Don't talk to strangers.

Here's something light and airy for your Friday morning! Politico has a nice profile about "lonely" and "isolated" Donald Trump, and while it's a dark and disturbing insight into the president's psyche, it also reads like maybe Politico just plagiarized serial killer biographies, changing each reference to "Dahmer" or "Gacy" to "Donald Trump." You know that popular internet joke about how you can take the first line of literally any novel, and then add, "and then the murders began" and it ALWAYS WORKS? This is like that, which is horrifying.

We'll let you peruse the whole thing in its glory, but the general thesis is that with everybody talking about how lonely and isolated Trump is in the White House, that might be OK because he's always been that way, ever since he was borned:

He’s been a loner most of his life. At New York Military Academy, everybody knew him but few of his fellow cadets knew him well.


“He was and is a lonely man,” Jack O’Donnell, a former Trump casino executive, told me.

“One of the loneliest people I’ve ever met,” biographer Tim O’Brien said in an interview. “He lacks the emotional and sort of psychological architecture a person needs to build deep relationships with other people.”

It’s been this way always, because he’s always been foundationally, virulently untrusting. “There’s a wall Donald has that he never lets people penetrate,” a former associate told me. Trump has a dark, dour view of humanity. He considers the world “ruthless,” “brutal” and “cruel.” Through this zero-sum, dog-eat-dog lens, friends aren’t friends—there’s no such thing.

We used to think the animals were his real friends, until he started disemboweling them.

The interview relies heavily on recently Deep State-assassinated Trump pal Roger Stone, who actually has been Trump's friend for decades -- possibly his only actual friend. He clearly likes Trump, but even he sees this weird thing about him:

Now that he’s president, it seems these “self-isolating” tendencies have been exacerbated. I wondered if Stone agreed.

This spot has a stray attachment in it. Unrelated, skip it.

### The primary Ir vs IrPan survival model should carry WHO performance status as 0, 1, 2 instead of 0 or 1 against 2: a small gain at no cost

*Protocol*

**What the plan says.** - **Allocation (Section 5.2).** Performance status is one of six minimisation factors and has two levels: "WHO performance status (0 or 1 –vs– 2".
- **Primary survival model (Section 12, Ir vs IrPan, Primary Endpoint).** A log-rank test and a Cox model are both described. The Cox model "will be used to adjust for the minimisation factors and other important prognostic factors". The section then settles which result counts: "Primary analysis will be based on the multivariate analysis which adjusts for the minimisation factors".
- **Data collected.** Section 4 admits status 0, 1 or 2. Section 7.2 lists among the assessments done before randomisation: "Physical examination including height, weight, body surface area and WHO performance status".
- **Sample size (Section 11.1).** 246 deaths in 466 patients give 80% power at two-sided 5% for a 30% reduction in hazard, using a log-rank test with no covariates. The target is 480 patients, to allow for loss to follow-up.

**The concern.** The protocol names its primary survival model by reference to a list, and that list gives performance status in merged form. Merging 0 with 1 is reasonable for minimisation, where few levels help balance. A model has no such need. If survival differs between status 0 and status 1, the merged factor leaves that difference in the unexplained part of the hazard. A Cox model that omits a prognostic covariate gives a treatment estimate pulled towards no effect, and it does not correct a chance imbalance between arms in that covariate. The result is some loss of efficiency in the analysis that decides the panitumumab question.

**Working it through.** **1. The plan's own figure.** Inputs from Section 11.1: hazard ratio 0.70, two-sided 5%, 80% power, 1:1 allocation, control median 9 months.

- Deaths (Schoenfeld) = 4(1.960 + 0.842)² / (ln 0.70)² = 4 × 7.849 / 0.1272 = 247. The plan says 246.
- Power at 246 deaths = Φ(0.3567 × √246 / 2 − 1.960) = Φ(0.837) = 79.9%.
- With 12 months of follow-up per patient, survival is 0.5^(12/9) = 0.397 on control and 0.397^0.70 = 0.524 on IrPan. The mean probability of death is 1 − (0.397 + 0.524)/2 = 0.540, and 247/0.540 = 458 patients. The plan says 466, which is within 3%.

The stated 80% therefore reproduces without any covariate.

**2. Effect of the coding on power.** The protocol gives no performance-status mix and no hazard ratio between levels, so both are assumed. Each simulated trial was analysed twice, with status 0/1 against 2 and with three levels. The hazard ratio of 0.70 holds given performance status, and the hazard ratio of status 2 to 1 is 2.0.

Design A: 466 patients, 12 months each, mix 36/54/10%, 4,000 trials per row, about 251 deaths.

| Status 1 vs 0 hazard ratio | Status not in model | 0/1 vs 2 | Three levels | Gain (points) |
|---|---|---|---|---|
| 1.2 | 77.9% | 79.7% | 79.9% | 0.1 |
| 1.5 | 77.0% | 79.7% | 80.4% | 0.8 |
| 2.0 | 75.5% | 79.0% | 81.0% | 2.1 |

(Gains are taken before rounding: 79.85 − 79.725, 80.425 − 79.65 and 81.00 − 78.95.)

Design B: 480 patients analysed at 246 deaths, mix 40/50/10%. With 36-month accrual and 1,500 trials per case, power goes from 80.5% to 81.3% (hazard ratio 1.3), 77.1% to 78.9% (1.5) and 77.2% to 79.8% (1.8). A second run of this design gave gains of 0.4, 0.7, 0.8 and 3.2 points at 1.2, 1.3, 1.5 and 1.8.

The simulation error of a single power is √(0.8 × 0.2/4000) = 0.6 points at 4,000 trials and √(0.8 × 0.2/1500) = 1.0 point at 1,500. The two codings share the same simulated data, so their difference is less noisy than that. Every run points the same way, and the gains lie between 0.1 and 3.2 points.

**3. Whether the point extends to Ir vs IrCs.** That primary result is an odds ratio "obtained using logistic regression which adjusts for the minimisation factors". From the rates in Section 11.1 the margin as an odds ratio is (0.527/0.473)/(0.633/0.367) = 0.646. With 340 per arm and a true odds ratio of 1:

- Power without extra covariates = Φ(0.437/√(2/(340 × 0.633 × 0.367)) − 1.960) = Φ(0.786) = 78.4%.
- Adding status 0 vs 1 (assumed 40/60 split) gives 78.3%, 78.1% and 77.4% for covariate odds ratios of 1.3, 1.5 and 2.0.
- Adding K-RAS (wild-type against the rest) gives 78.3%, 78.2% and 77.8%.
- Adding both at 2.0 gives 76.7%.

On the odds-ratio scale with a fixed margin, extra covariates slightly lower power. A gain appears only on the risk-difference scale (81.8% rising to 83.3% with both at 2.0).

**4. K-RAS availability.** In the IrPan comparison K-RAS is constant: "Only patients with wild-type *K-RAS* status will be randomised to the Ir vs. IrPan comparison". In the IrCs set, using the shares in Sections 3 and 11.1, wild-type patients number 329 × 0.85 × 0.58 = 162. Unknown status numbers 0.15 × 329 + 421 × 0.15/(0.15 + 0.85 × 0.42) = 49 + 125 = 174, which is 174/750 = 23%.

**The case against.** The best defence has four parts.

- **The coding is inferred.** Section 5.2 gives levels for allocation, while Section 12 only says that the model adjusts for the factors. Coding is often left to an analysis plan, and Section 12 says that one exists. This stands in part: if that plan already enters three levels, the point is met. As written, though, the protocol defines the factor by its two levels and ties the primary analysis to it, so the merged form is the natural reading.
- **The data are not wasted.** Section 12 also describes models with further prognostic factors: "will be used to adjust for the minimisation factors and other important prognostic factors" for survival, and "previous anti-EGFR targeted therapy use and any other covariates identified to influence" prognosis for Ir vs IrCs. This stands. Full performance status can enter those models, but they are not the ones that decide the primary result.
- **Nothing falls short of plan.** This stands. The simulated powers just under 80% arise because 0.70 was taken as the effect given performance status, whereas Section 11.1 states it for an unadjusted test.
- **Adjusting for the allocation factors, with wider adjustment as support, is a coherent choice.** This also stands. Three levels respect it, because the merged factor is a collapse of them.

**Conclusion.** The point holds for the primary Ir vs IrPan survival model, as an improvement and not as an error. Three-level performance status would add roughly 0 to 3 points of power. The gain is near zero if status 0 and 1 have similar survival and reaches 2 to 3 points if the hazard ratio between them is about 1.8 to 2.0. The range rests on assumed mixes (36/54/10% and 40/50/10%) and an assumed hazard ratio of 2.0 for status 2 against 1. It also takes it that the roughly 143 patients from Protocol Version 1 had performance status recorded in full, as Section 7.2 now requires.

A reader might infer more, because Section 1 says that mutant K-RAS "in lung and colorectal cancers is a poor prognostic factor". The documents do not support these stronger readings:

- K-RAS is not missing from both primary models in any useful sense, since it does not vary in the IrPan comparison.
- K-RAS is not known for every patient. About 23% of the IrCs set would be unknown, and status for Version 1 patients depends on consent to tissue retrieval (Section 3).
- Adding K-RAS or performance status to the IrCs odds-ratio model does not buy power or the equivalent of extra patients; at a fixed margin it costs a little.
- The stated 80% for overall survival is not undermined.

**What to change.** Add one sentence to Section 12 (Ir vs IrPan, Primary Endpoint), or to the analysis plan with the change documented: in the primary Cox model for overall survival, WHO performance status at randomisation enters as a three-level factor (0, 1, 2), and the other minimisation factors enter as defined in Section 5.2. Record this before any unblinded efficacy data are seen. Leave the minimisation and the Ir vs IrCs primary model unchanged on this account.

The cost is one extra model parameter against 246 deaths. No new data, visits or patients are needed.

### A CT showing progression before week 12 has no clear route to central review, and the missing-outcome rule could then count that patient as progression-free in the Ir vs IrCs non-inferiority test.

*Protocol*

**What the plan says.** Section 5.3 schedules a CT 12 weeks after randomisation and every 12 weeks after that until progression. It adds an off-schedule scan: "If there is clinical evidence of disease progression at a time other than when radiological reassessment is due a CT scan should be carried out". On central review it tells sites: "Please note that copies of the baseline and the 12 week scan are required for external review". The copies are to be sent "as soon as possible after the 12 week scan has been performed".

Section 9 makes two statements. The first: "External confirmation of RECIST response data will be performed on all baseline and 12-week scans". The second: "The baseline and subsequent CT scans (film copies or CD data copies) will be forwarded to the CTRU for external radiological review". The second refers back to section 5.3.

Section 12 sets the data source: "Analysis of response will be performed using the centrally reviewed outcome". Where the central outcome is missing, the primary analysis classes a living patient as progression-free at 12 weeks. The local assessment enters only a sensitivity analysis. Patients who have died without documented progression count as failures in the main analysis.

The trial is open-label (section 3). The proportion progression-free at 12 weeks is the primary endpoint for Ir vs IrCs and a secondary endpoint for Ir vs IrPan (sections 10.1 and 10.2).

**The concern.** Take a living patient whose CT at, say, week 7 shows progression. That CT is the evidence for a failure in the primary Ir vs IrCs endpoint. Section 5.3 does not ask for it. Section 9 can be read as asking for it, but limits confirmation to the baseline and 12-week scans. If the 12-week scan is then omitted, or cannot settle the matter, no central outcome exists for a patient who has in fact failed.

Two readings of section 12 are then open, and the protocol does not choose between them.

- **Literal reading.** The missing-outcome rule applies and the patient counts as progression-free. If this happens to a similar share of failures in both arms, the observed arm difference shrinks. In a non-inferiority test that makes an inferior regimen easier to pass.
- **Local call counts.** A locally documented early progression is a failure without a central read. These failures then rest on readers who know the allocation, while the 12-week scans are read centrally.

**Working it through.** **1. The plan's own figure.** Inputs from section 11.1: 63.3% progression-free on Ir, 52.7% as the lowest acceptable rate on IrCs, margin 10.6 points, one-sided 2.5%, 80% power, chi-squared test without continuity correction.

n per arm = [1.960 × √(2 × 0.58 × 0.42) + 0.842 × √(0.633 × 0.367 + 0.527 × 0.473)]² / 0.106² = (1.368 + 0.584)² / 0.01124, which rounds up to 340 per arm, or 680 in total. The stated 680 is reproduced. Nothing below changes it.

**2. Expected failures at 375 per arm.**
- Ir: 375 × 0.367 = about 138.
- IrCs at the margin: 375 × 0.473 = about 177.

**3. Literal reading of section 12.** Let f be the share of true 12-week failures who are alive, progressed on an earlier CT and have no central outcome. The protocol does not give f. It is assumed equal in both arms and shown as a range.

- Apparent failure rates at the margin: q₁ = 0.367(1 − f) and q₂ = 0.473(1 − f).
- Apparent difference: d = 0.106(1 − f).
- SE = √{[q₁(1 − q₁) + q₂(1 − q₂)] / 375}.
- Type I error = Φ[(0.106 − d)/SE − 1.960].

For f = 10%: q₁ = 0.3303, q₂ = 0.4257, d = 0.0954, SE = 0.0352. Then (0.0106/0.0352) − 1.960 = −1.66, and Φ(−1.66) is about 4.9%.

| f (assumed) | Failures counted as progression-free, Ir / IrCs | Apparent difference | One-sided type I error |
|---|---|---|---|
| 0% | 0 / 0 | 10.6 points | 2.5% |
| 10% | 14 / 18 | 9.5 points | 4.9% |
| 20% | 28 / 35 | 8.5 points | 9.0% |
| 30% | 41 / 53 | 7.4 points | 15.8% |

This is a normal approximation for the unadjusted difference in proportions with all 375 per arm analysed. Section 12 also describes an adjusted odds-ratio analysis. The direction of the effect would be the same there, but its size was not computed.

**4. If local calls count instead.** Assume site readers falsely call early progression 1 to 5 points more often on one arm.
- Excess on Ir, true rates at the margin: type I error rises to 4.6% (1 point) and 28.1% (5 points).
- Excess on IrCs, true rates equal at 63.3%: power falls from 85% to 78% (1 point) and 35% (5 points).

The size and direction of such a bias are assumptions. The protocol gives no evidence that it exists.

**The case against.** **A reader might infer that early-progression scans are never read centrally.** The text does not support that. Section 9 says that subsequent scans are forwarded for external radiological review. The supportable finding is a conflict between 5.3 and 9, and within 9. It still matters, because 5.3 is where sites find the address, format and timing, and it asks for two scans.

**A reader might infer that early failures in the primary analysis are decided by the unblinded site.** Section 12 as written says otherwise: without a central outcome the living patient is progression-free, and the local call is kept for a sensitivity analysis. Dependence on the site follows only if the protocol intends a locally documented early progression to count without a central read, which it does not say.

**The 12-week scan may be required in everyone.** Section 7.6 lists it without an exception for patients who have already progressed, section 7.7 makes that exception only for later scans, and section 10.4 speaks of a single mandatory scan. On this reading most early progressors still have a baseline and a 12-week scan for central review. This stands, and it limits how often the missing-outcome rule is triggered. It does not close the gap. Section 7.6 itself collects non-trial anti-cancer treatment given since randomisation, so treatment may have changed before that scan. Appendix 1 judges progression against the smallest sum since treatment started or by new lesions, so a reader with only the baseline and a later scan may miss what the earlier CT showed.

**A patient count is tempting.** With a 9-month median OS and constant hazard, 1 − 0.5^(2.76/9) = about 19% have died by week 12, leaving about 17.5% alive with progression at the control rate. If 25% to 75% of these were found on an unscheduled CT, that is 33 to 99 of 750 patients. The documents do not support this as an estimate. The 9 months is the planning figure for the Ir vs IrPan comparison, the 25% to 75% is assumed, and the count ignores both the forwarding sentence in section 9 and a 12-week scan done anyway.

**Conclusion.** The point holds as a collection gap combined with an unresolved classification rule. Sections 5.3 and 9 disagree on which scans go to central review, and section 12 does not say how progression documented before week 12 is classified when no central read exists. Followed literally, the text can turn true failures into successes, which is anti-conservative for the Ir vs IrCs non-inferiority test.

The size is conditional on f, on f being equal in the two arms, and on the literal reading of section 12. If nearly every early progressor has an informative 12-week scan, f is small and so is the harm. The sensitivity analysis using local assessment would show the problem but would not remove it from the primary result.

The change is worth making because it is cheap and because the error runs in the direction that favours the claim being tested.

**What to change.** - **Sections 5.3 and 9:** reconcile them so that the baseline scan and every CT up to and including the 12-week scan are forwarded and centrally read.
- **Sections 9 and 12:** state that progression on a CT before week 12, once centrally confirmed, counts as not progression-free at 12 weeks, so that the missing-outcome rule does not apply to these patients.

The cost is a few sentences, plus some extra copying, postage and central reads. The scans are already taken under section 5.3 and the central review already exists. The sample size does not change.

“I think,” Stone said, “that’s generally true, yes.”

When even Roger Stone can see your crazy, HOO BOY.

A couple more serial killer jokes, then we'll leave you to it:

The first people who really noticed Trump’s tendency to withdraw were his classmates. As a teenager at New York Military Academy, in upstate Cornwall-on-Hudson, he often disappeared into his solo room in the barracks after dinner.

At least they thought that's where he was going. No one really knew.

It was the same way, though, at Fordham University in the Bronx, where Trump spent his freshman and sophomore years of college playing on the squash team and wearing a three-piece suit to class. Trump and Brian Fitzgibbon sometimes carpooled to school because their families both lived in Jamaica Estates. They were “friendly,” Fitzgibbon said in an interview, but not “friends.” “I can’t recall any real friendships he had at Fordham,” he said. When Trump transferred from Fordham to the University of Pennsylvania, he left without telling people goodbye.

And that's when the bodies started to appear.

And it was no different, either, down in Philadelphia, where he studied real estate at the Wharton School of Finance and Commerce and boasted in class that he would be bigger than then-nonpareil Manhattan developer Bill Zeckendorf—but, for the most part, one classmate told the Daily Pennsylvanian, Trump “was really off by himself.” He didn’t participate in extracurricular activities or go to fraternity parties or football games. He returned every weekend to New York to work for his father collecting rents at his outer-borough apartment buildings.

The "I-95 Murders," they called them, because they happened every weekend, somewhere along I-95 between Philadelphia and New York. And he might have gotten away with it, until investigators noticed all the victims disappeared from furniture store parking lots. That would turn out to be the key to unraveling the string of murders that had so terrorized previously pastoral New Jersey. "He grabbed them after he took them furniture shopping," according to the lead investigator on the case. "He just couldn't help himself."

OK you get the point, and you are disturbed now by the antisocial creep in the White House, so this post is over.

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Evan Hurst

Evan Hurst is the senior editor of Wonkette, which means he is the boss of you, unless you are Rebecca, who is boss of him. His dog Lula is judging you right now.

Follow him on Twitter RIGHT HERE.

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